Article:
It may come as a surprise to takeaway lovers, but scientists have found people don't keep eating junk food just because it is tasty., Instead they found we are such creatures of habit that once we have associated a place with a certain kind of food, like popcorn at the cinema, we will keep eating it - even if it's stale., Researchers from the University of Southern California devised a test to see what causes us to overeat., They gave people about to enter a cinema a bucket of just-popped fresh popcorn, or stale week-old popcorn., Moviegoers who didn't usually eat popcorn at the movies ate much less stale popcorn than fresh popcorn because it just didn't taste good.
But those who said they typically had popcorn at the movies ate about the same amount of popcorn whether it was fresh or stale.
In other words, for those in the habit of snacking at the movies, it made no difference whether the popcorn tasted good or not.
Co-author Wendy Wood from USC, said: 'People believe their eating behaviour is largely activated by how food tastes. Nobody likes cold, spongy, week-old popcorn.
'But once we've formed an eating habit, we no longer care whether the food tastes good. We'll eat exactly the same amount, whether it's fresh or stale.'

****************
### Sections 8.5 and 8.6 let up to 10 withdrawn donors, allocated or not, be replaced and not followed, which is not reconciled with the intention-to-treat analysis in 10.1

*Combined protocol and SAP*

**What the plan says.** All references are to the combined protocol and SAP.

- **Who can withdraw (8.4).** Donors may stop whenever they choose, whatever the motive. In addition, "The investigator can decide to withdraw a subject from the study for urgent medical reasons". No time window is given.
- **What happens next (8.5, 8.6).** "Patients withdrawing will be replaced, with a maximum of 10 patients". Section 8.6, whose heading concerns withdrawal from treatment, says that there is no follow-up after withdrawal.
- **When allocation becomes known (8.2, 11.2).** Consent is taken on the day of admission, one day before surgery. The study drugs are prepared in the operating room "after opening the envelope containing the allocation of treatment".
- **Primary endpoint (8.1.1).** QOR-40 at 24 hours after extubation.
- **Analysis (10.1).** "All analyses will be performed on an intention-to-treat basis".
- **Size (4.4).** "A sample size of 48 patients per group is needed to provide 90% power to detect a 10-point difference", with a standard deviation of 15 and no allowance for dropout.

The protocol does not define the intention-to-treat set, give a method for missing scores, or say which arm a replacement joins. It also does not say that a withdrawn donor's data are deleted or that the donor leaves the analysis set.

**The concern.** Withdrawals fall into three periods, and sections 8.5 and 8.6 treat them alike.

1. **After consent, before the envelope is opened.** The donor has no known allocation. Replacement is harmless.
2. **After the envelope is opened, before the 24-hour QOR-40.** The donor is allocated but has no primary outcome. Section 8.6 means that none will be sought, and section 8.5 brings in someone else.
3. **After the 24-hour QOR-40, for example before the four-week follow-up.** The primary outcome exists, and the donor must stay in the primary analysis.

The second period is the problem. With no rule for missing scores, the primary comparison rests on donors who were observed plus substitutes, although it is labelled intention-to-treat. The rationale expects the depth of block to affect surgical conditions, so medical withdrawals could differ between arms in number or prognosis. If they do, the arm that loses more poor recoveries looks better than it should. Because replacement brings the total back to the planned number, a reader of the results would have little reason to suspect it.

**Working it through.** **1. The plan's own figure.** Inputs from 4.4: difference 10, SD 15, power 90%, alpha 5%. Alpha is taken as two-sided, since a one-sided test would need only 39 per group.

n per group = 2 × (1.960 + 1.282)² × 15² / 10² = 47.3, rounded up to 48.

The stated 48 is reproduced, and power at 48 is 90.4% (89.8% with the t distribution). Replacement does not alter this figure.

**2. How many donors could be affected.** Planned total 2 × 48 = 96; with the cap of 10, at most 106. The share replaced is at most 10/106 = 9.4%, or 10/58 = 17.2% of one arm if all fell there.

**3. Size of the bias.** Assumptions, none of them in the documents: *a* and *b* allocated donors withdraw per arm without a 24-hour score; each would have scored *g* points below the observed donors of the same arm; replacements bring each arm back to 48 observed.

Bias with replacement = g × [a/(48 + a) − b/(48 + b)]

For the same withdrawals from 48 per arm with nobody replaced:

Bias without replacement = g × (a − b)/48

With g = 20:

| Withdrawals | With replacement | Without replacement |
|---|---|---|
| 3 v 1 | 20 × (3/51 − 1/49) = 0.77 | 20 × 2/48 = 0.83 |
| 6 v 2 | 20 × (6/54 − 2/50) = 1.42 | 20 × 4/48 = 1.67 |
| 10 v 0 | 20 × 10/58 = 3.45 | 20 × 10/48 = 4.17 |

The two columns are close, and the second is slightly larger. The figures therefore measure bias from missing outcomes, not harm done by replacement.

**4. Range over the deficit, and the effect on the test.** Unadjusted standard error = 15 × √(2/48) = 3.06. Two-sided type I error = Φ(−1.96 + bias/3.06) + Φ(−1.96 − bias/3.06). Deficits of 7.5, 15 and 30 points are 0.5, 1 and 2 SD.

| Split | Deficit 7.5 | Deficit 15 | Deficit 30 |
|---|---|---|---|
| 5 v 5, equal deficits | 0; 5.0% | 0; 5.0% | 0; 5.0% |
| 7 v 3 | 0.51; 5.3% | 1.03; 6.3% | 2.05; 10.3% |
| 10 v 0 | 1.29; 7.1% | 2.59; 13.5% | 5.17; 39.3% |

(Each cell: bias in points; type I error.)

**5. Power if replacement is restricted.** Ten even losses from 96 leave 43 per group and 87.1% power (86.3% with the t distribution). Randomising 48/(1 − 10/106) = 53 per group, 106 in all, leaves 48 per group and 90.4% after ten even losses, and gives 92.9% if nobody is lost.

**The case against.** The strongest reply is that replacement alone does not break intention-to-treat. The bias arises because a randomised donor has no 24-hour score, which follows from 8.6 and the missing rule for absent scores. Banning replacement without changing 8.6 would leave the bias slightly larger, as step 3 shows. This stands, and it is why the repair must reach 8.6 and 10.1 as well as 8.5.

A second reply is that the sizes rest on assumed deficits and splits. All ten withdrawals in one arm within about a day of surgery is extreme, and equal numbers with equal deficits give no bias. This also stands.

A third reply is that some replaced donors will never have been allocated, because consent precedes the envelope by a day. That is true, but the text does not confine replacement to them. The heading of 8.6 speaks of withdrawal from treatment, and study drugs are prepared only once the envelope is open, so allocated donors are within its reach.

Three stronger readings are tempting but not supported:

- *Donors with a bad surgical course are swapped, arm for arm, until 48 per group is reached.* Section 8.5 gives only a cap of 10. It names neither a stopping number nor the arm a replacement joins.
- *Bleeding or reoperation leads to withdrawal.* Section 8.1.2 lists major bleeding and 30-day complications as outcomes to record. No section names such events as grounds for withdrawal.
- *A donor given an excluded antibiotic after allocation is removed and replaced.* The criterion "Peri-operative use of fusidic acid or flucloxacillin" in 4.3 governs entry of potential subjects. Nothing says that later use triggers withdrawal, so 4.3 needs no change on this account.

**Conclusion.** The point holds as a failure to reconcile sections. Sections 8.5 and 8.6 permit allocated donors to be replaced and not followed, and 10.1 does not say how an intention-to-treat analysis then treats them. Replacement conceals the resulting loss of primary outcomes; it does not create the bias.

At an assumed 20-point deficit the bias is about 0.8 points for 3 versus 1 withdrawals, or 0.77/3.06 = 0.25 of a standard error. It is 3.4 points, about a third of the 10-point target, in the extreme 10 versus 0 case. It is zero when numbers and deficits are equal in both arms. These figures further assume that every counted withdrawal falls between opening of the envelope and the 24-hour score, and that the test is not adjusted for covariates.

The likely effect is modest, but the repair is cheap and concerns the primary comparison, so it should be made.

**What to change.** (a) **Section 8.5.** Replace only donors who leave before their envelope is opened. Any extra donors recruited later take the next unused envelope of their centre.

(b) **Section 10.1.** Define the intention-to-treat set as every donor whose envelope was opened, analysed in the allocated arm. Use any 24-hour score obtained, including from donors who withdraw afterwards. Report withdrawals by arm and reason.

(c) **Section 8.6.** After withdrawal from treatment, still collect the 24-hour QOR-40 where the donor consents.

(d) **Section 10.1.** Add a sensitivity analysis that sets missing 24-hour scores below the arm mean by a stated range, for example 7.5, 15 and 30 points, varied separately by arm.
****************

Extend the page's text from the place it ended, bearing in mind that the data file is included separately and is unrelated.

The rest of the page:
The study, in the current issue of the journal Personality and Social Psychology Bulletin, has important implications for understanding overeating and the conditions that may cause people to eat even when they are not hungry or do not like the food.
Lead author David Neal said: 'When we've repeatedly eaten a particular food in a particular environment, our brain comes to associate the food with that environment and makes us keep eating as long as those environmental cues are present.'
The researchers also gave popcorn to a control group watching movie clips in a meeting room, rather than in a cinema.
In the meeting room, a space not usually associated with popcorn, it mattered a lot if the popcorn tasted good. Outside of the cinema context, even habitual movie popcorn eaters ate much less stale popcorn than fresh popcorn, demonstrating the extent to which environmental cues can trigger automatic eating behaviour.
'The results show just how powerful our environment can be in triggering unhealthy behaviour,' Mr Neal said.
'Sometimes willpower and good intentions are not enough, and we need to trick our brains by controlling the environment instead.'
In a further experiment, researchers found they could also disrupt eating habits by asking participants to eat the popcorn with their non-dominant hand.
This caused them to pay more attention to what they were eating and so ate much less stale popcorn.
'It's not always feasible for dieters to avoid or alter the environments in which they typically overeat,' Miss Wood said.
'More feasible, perhaps, is for dieters to actively disrupt the established patterns of how they eat through simple techniques, such as switching the hand they use to eat.'